Researchers are also examining the properties of effluents using various biochemical and biological assays that describe how the effluents might affect hormonal systems. For instance, one test that assesses whether male fish have been exposed to estrogens is an assay that measures whether the gene for vitellogenin, the egg yolk protein, has been induced at levels similar levels to females or similar to a known concentration of ethynylestradiol tested in the Canadian study. Another assay under development assesses whether estrogen is turned on in human cells. Assays such as these are being used by EPA researchers to examine various types of effluents. Researchers are also studying the extent of the problem of potential EDCs in the nation's waterways. A national survey of water collected from 50 wastewater treatment plant effluents found that 13 had endocrine disruption activity, as measured by the vitellogenin gene assay in male fish. Another study took a broader approach, and showed that 5 percent of 113 samples from various California rivers and lakes had detectable endocrine disruption activity, as measured by the vitellogenin gene assay.

More comprehensive studies are now underway as these earlier studies did not test samples over different time periods or in different seasons and did not evaluate the concentrations of the various chemicals present. One current research study focuses on examining effluents on a small river in New England that has four waste treatment plants on its banks. EPA researchers along with other federal agencies (USGS, USFWS, NPS) are examining the types of chemicals in the effluents and comparing the health of fish kept in cages upstream and downstream of the treatment plants, using the vitellogenin test and other assays. Scientists are also conducting a battery of laboratory tests on the effluents, such as their effect on cells grown in the lab. Another EPA research project examines effluents from hospitals, long-term care facilities and industrial facilities to assess the composition of that wastewater. Effluents from these types of institutions may produce particularly high concentrations of EDCs - and so may represent potential targets for minimizing discharges.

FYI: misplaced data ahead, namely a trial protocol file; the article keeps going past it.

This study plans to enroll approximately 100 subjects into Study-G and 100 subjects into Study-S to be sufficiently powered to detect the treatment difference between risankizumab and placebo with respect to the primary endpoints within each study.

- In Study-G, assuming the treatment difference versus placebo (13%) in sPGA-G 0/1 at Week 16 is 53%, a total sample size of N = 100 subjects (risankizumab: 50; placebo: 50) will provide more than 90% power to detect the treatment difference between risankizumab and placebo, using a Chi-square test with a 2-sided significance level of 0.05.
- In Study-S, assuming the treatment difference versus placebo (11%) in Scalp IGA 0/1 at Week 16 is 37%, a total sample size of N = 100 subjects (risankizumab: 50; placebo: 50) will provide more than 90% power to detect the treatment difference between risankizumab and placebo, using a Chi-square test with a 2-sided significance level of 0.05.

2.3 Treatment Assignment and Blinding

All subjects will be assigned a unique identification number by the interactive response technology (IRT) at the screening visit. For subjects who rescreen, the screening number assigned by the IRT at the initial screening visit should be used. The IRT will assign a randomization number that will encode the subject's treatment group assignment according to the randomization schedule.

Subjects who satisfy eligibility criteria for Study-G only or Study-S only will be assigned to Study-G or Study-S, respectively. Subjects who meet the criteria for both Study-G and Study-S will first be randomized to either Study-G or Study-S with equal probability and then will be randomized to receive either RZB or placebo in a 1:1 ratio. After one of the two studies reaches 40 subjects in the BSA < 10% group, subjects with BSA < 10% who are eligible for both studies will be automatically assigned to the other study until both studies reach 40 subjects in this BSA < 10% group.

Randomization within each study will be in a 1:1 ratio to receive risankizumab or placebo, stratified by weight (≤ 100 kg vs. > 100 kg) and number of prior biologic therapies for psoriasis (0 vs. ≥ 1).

Results and Impact

EPA's analysis of effluents from a range of treatment plants is the first step to understanding which endocrine disruptors are present in wastewater. By comparing the results from these various studies, researchers can begin to address whether certain types of water treatment processes might be more effective at reducing concentrations of EDCs. Data from these studies are complemented by projects at the EPA examining various types of treatment systems that can be used to reduce concentrations of potential EDCs. The development of new screening methods, such as bioassays, will help researchers assess endocrine-disrupting potential of the thousands of compounds that may be in wastewater. These screening methods can be used by EPA's Endocrine Disrupting Screening Program in a variety of ways, from analyzing mixtures of compounds to testing the activity of individual uncharacterized chemicals. Research results will help EPA better understand the sources of endocrine disrupting chemicals in effluents and aid in developing innovative solutions that municipalities can use to reduce the concentrations of these chemicals.